Are You Theologically Inbred?

Do you know what happens when you breed two animals, then you breed their offspring, and you continue to breed within the family tree? The lack of crossbreeding causes major problems. Genetic defects that were once minor recessive traits become exaggerated. A line that began with two normal animals becomes offspring with mutations, defects, and deformities. Inbreeding begats gross genetic errors.

And theological inbreeding begats gross doctrinal errors.

We must take care to ensure that our theological family trees do not become inbred. Spending all our time listening to preachers we totally agree with, reading books by authors only from our theological camp, building friendships with others who share 99.9% of our doctrinal views is a recipe for theological disaster. Anomalies on an enormous scale. Theological inbreeding will result in exaggerated errors and gross mistakes. A lack of theological crossbreeding will procreate a mutant population of Christians.

Here are four concrete ways to introduce fresh blood to help you avoid becoming a mutant theologian:

Read authors you won’t agree with.

There is value in reading a well-written book–whether you agree with its content or not. I believe there is an unspoken sentiment among many that it is a waste of time, or even dangerous, to read books by certain authors outside of one’s theological camp. It’s as though interacting with their ideas will pollute the doctrinal ecosystem. Quite the contrary, you and I need authors, pastors, and theologians we disagree with to avoid becoming monstrous ogres.

Every author out there has at least one thing right that you have wrong. There is always benefit in reading a good author who uses compelling arguments, vibrant language, and passion. We ought to be able to enjoy a writer or speaker’s perspective regardless of whether we share their conclusions. Read authors who make compelling points, who challenge you to think, who force you to pray. Don’t let your library become a shrine to theological incest. Fill your shelves with authors from different stripes, backgrounds, and creeds. Even if you disagree, it will help you sympathize with others and sharpen your own perspectives.

Remember that book reviews are reviews and not books.

We live in an online society that churns out book reviews–which is fine. However, book reviews are not meant to replace the actual book. How many reviews of Rob Bell’s Love Wins did you read? Some of us, probably dozens. But did you actually read the book? What about Matthew Vines’ God and the Gay Christian? Five or ten reviews? Did you yourself interact with the author? We can fall into the habit of allowing our favorite bloggers and theologians do all the reading and analysis. Reviews are merely meant to whet the appetite. Get into the book yourself. Stretch your own theological legs. Read with honesty. Allow the author to make his own points. Enter into the narrative. You will thank yourself later.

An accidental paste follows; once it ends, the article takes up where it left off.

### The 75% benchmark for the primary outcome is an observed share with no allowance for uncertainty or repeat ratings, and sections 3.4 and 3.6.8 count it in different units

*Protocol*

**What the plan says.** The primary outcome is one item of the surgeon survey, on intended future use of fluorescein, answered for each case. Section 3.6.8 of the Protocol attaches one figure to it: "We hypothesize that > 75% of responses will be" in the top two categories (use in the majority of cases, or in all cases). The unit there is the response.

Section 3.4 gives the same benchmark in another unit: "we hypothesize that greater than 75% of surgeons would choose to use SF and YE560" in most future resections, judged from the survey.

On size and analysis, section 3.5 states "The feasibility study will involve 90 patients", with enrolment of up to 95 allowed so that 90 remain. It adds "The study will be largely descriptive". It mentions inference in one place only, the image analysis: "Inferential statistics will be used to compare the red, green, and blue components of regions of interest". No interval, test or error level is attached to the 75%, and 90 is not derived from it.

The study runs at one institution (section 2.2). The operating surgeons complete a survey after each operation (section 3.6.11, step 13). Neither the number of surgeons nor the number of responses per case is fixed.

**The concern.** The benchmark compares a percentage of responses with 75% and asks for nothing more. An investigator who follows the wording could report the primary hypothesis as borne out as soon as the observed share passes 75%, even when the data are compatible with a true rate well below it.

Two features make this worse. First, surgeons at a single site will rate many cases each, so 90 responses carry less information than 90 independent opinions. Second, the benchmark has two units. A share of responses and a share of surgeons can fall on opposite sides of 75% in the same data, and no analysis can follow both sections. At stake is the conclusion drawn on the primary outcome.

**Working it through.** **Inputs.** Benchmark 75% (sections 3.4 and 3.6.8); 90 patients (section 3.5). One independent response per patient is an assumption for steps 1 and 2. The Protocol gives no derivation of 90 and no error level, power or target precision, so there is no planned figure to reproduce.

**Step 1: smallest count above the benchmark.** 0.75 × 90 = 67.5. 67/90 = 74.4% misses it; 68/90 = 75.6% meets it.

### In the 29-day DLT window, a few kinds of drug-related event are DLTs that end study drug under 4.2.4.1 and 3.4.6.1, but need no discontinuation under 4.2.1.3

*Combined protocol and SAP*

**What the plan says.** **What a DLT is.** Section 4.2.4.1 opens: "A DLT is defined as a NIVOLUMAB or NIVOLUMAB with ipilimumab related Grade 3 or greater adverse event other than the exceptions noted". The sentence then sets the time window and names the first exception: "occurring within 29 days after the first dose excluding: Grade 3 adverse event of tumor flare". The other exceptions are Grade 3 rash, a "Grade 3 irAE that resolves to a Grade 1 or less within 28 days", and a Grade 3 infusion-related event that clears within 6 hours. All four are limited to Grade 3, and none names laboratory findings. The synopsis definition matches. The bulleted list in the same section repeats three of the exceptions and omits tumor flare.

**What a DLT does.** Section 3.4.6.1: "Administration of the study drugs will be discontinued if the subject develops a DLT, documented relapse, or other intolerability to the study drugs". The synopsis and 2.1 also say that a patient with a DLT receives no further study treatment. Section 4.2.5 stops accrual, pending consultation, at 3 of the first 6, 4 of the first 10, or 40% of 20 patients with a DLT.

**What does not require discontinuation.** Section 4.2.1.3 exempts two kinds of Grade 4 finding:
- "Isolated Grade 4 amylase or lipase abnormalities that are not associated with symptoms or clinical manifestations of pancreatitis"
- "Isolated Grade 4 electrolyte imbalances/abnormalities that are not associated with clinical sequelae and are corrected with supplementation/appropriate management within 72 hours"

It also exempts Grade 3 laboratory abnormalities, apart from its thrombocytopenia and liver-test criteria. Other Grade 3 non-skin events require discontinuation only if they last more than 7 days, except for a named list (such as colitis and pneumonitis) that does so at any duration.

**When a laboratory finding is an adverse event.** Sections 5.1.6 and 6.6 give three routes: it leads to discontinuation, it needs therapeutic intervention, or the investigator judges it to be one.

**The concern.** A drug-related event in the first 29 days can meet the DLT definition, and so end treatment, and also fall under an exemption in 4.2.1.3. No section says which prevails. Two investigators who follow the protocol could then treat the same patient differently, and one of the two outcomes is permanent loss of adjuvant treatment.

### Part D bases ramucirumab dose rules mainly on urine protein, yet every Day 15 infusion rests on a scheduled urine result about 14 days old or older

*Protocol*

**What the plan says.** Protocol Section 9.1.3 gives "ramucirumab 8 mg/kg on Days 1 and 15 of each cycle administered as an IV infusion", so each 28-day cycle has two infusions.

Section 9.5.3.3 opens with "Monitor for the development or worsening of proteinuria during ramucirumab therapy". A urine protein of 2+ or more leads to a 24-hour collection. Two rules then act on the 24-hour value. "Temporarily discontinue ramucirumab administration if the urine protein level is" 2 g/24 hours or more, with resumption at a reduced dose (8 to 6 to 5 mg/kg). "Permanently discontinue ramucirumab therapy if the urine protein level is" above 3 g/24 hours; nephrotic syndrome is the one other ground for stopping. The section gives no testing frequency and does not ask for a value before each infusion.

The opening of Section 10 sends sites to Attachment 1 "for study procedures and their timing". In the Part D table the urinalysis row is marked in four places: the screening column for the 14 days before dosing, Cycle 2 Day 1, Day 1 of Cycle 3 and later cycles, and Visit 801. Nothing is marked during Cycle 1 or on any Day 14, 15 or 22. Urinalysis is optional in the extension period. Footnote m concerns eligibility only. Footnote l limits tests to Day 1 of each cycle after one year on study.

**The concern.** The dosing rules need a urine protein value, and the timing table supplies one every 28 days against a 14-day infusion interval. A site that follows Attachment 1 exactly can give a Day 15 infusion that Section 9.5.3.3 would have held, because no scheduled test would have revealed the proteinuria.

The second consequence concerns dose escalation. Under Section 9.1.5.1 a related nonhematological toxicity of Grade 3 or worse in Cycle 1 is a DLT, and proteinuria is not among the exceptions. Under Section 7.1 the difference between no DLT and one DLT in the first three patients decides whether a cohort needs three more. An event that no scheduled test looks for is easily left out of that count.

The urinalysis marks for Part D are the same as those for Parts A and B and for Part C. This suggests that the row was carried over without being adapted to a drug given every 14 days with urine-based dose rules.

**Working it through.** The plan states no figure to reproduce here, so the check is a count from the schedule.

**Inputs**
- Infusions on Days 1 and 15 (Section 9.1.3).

Avoid the fear of “being converted.”

Some of us avoid certain books out of fear of being drawn in. What if I’m converted? What if I actually buy some of the author’s arguments? Praise the Lord! We are truth seekers. All truth is God’s truth, whether found in a book you 100% agree with or one you 99% disagree with. The Holy Spirit uses all kinds of means to hack off aberrant beliefs and soften rough doctrines. We should enter a book with the expectation that we will somehow be changed by the time we reach the back cover. This is not a fearful prospect but a gracious one.

Befriend people who don’t talk, act, or believe like you.

How many people do you interact with who hold completely different views from you? Are you building friendships with people of other denominations and faiths? A small circle of cookie-cutter friends will inevitably lead to theological inbreeding. When all of your discussions are an exercise in parroting back and forth the party lines, you will not grow–but your blind spots will. We need men and women in our lives who will challenge our thoughts and beliefs in profitable ways. It is not good for man to be alone. We need one another to grow and become the fully-orbed Christians God is making us to be. Collin Hansen’s latest book Blind Spots does a great job arguing this point.

Don’t be an inbred Christian. Allow others to breathe fresh winds into your beliefs, stirring up new thoughts and blowing away long held errors. Ultimately, God himself is at work forming and fashioning you to be more like Christ.

(photo credit)

Published by Chad C. Ashby

Instructor of Literature, Math, and Theology at Greenville Classical Academy Greenville, SC